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Anti-Muslim Backlash Seen in Retaliatory Attacks, Group Says

SHARE Anti-Muslim Backlash Seen in Retaliatory Attacks, Group Says

Washington, Sept. 17 —Two fatal weekend shootings may be part of an anti-Muslim backlash in response to last week's terrorist attacks, the Council on American-Islamic Relations said.

There have been more than 350 incidents of anti-Muslim threats, harassment and violence since jets crashed six days ago into the World Trade Center and the Pentagon, the group said. That almost equals the 400 annual complaints the council receives, said Ismail Royer, its civil rights coordinator.

"We are Americans and we should not be judged on our looks, on our last names, on the way we dress, on the way we talk," said Nihad Awad, executive director of the council. "We all came on different ships, but we are all in the same boat."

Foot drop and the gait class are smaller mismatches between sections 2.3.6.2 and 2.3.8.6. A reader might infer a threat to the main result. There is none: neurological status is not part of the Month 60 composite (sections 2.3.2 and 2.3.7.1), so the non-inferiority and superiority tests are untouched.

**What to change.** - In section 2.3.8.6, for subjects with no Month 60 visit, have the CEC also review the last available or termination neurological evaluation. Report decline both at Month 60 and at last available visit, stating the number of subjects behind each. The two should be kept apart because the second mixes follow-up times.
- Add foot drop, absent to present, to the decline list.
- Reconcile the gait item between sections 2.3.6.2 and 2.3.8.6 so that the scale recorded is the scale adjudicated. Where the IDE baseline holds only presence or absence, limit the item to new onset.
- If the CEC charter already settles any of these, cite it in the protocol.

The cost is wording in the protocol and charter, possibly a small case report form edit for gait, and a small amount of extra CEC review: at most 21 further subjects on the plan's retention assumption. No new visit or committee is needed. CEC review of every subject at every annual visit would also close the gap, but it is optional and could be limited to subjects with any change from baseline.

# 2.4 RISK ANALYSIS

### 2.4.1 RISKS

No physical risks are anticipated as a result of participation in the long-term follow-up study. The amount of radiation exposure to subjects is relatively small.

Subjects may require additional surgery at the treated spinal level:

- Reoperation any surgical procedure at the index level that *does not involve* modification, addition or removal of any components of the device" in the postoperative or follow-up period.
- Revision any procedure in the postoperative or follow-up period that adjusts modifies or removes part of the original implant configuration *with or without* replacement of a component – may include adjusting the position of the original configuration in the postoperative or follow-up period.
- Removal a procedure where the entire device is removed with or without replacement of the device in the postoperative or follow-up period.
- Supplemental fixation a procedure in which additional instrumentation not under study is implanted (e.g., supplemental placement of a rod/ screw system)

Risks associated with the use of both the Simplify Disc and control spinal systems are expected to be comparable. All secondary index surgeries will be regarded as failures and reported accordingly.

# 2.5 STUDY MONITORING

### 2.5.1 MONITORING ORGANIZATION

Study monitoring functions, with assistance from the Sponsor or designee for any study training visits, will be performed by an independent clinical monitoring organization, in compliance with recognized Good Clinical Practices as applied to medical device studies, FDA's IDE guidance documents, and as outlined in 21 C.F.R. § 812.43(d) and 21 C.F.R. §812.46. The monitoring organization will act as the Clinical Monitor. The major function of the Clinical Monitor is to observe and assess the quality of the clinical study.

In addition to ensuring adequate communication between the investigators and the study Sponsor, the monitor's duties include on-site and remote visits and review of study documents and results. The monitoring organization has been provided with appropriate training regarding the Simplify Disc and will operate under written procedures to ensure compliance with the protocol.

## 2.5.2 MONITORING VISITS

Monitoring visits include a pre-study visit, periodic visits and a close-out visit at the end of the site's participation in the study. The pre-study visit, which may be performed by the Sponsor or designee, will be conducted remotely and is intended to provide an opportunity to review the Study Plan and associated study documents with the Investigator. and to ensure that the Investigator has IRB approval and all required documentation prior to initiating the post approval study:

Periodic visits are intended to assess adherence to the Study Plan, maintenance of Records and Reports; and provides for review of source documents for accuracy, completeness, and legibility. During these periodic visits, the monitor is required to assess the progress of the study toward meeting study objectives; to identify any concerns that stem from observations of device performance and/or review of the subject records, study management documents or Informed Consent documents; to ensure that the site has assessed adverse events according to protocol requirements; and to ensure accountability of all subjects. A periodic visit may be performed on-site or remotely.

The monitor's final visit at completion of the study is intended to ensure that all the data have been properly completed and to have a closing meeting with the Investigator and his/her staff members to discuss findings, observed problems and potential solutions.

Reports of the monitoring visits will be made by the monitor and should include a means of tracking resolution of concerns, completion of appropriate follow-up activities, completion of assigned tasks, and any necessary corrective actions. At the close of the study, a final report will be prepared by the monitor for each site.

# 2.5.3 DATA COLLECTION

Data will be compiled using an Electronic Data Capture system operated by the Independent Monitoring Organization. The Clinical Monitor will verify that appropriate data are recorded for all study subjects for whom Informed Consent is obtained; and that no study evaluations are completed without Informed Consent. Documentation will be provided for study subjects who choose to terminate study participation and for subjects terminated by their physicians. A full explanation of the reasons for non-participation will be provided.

A gunman shot Balbir Singh Sodhi, 49, a Sikh owner of a Mesa, Arizona, gas station, the Arizona Republic reported. Sikhs, who are neither Arab nor Muslim, are often mistaken for Muslims because they wear beards and turbans in observance of their religion that originated in India.

In Dallas, Waqar Hasan, a Pakistani Muslim storeowner, was shot and killed Saturday. The FBI is investigating whether the murder should be categorized as a hate crime, the council said.

Since the terrorist attacks, the group received reports of 10 shootings at mosques and Muslim-owned stores, five arson attempts, three bombings, including a Long Island, New York, restaurant, and a man who drove 80 miles per hour into the Islamic center in Cleveland, Royer said.